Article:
This deliberate misconception has been compounded by a, in social media widely disseminated, attempt to get support for a Lovelace, Babbage Analytical Engine Lego Set. The promoter of this enterprise has written in his blurb:

Ada Lovelace (1815-1852) is widely credited as the first computer scientist and Charles Babbage (1791-1871) is best remembered for originating the concept of a programmable computer. Together they collaborated on Babbage’s early mechanical general-purpose computer, the Analytical Engine.

Widely credited by whom? If anybody is the first computer scientist in this set up then it’s Babbage. Others such as Leibniz speculated on what we now call computer science long before Ada was born so I think that is another piece of hype that we can commit to the trashcan. Much more important is the fact that they did not collaborate on the Analytical Engine that was solely Babbage’s baby. This factually false hype is compounded in the following tweet from 21 July, which linked to the Lego promotion:

Historical lego [sic] of Ada Lovelace’s conception of the first programmable computer

To give some perspective to the whole issue it is instructive to ask about what in German is called the ‘Wirkungsgeschichte’, best translated as historical impact, of Babbage’s efforts to promote and build his computers, including the, in the mean time, notorious Menabrea memoire, irrespective as to who actually formulated the added notes. The impact of all of Babbage’s computer endeavours on the history of the computer is almost nothing. I say almost because, due to Turing, the notes did play a minor role in the early phases of the post World War II artificial intelligence debate. However one could get the impression from the efforts of the Ada Lovelace fan club, strongly supported by the media that this was a highly significant contribution to the history of computing that deserves to be massively celebrated on the Lovelace bicentennial.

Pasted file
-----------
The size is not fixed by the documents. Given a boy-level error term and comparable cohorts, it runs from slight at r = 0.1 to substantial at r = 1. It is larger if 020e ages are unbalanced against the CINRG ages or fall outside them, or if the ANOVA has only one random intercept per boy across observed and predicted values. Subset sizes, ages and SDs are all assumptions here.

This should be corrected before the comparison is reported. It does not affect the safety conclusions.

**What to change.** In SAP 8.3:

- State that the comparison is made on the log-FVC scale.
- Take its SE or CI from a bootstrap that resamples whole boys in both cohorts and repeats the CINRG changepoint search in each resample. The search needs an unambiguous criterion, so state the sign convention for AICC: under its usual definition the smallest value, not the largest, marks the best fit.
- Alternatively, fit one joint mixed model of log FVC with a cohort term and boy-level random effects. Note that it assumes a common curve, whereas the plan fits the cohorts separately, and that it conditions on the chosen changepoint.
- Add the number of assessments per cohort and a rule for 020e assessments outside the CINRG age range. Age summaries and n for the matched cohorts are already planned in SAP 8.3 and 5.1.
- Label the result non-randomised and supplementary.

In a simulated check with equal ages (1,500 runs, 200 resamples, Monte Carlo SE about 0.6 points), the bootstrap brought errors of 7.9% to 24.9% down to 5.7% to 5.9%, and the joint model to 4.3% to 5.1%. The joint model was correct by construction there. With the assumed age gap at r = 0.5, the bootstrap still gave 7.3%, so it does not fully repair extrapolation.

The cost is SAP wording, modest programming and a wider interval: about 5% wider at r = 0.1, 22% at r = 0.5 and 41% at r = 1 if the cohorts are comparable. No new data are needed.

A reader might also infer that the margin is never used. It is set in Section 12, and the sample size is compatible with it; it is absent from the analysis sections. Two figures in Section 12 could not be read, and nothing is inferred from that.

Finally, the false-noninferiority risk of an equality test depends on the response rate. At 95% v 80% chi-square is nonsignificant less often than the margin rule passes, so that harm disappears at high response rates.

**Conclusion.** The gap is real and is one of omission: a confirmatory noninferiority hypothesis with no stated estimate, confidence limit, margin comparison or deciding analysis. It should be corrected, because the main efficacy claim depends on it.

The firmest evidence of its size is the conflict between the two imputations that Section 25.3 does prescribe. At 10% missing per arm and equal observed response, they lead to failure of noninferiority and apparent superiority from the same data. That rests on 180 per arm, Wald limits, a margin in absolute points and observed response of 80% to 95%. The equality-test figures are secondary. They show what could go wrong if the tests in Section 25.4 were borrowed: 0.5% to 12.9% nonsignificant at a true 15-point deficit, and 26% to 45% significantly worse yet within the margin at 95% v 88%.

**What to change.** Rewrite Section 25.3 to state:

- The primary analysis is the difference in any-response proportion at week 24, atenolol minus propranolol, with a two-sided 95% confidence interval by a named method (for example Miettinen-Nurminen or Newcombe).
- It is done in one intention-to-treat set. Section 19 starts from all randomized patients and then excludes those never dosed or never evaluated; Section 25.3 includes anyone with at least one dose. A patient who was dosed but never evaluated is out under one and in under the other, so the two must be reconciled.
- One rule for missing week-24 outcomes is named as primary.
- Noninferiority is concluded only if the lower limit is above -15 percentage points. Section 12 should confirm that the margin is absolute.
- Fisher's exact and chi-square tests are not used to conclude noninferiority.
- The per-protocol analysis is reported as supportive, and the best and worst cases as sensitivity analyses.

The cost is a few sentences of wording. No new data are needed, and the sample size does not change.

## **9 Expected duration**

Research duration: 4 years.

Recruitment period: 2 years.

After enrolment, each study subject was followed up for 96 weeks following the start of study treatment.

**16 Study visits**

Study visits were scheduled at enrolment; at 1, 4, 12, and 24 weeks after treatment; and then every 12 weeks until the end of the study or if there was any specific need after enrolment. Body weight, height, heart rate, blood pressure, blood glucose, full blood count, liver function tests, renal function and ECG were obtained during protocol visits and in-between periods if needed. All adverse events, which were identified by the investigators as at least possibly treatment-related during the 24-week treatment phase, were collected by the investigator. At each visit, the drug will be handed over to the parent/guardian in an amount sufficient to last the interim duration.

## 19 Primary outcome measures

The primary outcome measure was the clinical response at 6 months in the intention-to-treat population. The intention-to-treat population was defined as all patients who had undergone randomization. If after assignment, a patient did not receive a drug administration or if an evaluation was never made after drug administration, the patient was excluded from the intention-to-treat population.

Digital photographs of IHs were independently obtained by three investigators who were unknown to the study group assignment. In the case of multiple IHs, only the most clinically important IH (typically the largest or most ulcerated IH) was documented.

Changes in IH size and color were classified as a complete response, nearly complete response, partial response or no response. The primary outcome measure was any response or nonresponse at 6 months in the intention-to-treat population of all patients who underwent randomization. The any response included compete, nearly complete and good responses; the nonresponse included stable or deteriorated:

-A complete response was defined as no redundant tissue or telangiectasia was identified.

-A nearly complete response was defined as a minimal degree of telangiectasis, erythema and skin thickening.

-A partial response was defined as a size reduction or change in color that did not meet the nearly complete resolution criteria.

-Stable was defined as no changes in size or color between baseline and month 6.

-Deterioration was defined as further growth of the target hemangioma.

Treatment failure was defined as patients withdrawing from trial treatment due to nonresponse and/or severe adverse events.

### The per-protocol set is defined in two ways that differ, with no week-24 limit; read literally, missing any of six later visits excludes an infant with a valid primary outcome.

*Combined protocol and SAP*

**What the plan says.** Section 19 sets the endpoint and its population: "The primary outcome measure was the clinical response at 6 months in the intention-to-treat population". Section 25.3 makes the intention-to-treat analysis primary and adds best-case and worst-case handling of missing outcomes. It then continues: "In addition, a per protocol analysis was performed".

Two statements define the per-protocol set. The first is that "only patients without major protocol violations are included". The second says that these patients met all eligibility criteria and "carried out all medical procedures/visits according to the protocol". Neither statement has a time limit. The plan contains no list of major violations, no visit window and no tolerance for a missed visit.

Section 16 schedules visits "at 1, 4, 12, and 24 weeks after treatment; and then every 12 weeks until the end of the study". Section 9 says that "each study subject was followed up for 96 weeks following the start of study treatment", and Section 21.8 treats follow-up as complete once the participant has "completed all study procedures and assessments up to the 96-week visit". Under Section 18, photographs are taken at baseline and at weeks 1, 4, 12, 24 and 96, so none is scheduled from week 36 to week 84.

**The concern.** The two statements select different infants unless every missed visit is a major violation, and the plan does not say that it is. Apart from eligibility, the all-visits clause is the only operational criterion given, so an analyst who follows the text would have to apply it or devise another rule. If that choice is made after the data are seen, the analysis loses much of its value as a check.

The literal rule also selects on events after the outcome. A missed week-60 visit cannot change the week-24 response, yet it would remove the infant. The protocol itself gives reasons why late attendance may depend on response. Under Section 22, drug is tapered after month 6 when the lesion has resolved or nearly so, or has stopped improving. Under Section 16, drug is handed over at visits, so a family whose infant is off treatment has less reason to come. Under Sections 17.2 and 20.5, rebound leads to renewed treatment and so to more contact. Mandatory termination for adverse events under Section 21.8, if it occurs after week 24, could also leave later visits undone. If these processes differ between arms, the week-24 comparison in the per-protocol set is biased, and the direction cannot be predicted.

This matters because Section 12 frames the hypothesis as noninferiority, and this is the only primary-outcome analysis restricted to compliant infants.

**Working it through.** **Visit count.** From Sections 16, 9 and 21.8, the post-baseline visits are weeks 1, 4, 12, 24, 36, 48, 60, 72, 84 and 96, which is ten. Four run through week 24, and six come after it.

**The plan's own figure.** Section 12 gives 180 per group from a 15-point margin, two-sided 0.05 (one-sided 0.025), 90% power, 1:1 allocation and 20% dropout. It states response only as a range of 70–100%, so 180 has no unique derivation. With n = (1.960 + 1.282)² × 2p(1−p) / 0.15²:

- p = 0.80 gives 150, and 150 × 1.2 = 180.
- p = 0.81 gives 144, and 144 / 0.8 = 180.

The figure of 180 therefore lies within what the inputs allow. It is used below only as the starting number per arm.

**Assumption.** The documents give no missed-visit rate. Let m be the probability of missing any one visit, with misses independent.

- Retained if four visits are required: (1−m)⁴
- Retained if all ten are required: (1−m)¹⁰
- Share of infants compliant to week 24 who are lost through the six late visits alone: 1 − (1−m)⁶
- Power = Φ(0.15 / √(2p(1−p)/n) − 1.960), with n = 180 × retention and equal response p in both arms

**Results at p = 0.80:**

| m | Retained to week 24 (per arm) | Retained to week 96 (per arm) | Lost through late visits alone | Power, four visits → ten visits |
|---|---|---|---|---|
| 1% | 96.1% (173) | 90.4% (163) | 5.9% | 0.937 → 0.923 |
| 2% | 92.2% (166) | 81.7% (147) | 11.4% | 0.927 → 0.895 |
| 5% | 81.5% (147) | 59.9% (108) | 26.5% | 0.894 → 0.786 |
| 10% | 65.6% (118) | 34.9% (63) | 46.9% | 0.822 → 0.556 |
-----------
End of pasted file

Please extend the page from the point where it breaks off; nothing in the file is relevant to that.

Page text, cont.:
Let us now turn our attention to subject of our other bicentennial celebration, George Boole. Born into a working class family in Lincoln, Boole had little formal education. However his father was a self-educated man with a thirst for knowledge, who instilled the same characteristics in his son. With some assistance he taught himself Latin and Greek and later French, German and Italian in order to be able to read the advanced continental mathematics. His father went bankrupt when he was 16 and he became breadwinner for the family, taking a post as schoolmaster in a small private school. When he was 19 he set up his own small school. Using the library of the local Mechanics Institute he taught himself mathematics. In the 1840s he began to publish original mathematical research in the Cambridge Mathematical Journal with the support of Duncan Gregory, a great great grandson of Newton’s contemporary James Gregory. Boole went on to become one of the leading British mathematicians of the nineteenth century and despite his total lack of formal qualifications he was appointed Professor of Mathematics at the newly founded Queen’s College of Cork in 1849.